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Regulated liability network
The cryptocurrency phenomenon fused a small number of genuinely novel financial ideas with a pathological lack of interest in the history or even the present of the actually existing monetary system. Failure to understand the system with which they were engaging is now bringing many crypto projects to an end, but the ideas they brought into the world may yet find a more permanent home.
On November 15th, while the world was watching FTX’s sordid bankruptcy, the New York Fed rather quietly announced that it would move forward with a proof-of-concept project for a regulated liability network. The project is hosted by the NYIC, a collaboration between the New York Fed and the Bank for International Settlements, and builds on a whitepaper signed by a long list of top-tier money-center banks.
The regulated liability network stands out among digital asset experiments carried out by public and private financial institutions. For one thing, the US central bank is on board. What’s more, the project is styled not as a remaking of the monetary system, but as a technological upgrade to the existing system. There is a lot to be said about the proposal; in this post I focus on the fact that its tokens inherently represent liabilities.
Crypto tech, built on actual liabilities
A shortcoming of crypto’s offer to remake the monetary system is that crypto tokens are not the liabilities of any entity. They are instead empty tokens that enact a weird monetarism, in which tokens’ value is anchored only by their scarcity. From a banking perspective, this is weird because it is only in monetarist theory that money’s worth comes from its scarcity. The banks and central banks that operate the existing system don’t think about money’s scarcity; they think of money as liabilities, promises to pay on the part of issuing institutions. Money’s value has to do with the validity and enforceability of those promises, whether they are scarce or plentiful.
But that doesn’t mean that tokenization is a bad idea, it just means that it matters what the tokens are meant to represent. Sensing opportunity perhaps, the RLN proposal uses tokens on a distributed ledger to represent and denominate the liabilities of familiar institutions. They are a new way of representing financial relationships; they are not a new kind of financial relationship. RLN tokens exist within the legal structure, they don’t defy it or ignore it. Computer code doesn’t make the law, as the whitepaper’s authors make clear.
Every token on the RLN represents a unit of liability of a regulated financial institution. These T accounts illustrate how the RLN’s proposed technological substrate interacts with familiar financial relationships. Above, in line (1), is a representation of deposit-based bank money: the public holds deposits at a commercial bank; the bank in turn holds reserves at the central bank. Below, in line (2), the same relationships are represented instead by tokens:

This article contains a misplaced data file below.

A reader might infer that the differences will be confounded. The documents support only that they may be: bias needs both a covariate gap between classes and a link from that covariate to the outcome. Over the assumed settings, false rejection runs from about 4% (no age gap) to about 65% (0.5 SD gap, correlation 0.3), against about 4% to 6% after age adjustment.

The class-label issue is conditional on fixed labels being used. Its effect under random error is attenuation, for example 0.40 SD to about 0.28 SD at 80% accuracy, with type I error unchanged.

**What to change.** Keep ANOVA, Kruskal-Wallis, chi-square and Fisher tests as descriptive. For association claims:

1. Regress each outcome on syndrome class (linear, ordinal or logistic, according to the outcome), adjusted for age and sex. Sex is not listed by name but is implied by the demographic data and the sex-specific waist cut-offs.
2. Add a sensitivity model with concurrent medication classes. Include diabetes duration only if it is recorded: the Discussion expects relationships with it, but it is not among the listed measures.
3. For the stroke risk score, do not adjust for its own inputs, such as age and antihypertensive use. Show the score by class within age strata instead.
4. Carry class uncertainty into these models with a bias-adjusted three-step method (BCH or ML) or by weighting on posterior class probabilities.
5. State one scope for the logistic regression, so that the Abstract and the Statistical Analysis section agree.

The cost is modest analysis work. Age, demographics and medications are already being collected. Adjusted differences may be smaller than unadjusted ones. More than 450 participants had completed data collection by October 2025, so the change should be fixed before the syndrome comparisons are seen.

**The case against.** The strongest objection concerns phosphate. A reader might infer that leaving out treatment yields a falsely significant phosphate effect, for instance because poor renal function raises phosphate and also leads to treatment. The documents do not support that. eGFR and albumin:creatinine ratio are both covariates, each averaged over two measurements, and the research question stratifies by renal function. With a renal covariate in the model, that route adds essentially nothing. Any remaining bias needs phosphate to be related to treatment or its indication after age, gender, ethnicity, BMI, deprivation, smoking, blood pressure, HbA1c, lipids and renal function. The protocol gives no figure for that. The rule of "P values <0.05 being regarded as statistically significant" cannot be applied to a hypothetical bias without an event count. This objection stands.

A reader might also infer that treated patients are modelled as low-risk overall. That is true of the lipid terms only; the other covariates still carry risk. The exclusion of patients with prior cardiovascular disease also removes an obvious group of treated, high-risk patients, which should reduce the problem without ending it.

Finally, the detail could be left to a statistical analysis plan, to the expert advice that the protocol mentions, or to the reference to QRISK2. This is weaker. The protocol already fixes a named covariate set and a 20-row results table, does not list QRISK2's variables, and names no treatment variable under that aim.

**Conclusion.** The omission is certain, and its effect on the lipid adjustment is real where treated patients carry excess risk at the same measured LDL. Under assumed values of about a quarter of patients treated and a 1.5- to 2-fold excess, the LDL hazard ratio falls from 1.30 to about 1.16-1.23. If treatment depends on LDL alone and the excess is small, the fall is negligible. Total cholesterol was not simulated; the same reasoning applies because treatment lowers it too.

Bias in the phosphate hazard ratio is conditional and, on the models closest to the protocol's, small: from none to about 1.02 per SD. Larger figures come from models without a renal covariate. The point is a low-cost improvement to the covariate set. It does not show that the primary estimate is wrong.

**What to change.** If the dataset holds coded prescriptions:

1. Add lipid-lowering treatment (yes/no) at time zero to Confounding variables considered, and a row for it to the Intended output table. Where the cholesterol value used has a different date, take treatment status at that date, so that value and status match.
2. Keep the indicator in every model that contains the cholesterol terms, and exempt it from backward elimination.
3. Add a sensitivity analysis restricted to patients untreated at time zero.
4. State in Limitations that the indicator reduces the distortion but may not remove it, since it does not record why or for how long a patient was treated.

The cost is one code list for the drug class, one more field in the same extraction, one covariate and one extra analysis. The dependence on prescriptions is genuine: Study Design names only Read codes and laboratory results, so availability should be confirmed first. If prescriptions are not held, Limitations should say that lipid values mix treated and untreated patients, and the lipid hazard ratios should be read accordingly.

(1) and (2) do not differ in financial structure; they differ in the technology used to represent and transact within this structure. I have indicated this technological layer with the dashed rectangles above. The outer rectangle is the RLN shared ledger itself. Conceptually, this is a database, a rectangular dataset whose rows are tokens representing the creation and destruction of financial relationships.
The RLN differs from the existing system in that it creates a single shared ledger for the transactions of many parties. This spares participants the labor of having to confirm that all parties see the transaction the same way: instead each party makes reference to a single shared source of truth. Technologically, this could be a distributed ledger, but as the RLN whitepaper notes (if one makes it to Appendix E), the same result could be achieved with a centralized database.
Any regulated institution—a central bank, a commercial bank, a non-bank e-money issuer—can create liability tokens on the RLN. Each such issuer operates a partition, delimited by the inner rectangles in the T accounts above. Each partition is a disjoint subset of the shared ledger. What is gained from all this is that all RLN tokens are instances of a single class, differing only according to specified parameters, so that the fungibility of various forms of money is built at a deeper level of the financial infrastructure.
In other words, the RLN puts all regulated liabilities into a single account, then divides that account into parts by issuer. The hypothesis, which might be true or might not be true, is that centralizing records of money issuance could save time and expense, and allow the benefits of programmability, simultaneity and so on.
Unlike countless other digital asset whitepapers, this one is actually a theoretically sound, incremental technological change. It would entail transition costs, but might yield benefits. Or maybe not. It sounds a lot less revolutionary than much of what we’ve heard before, and for that reason it seems far more likely to become a reality.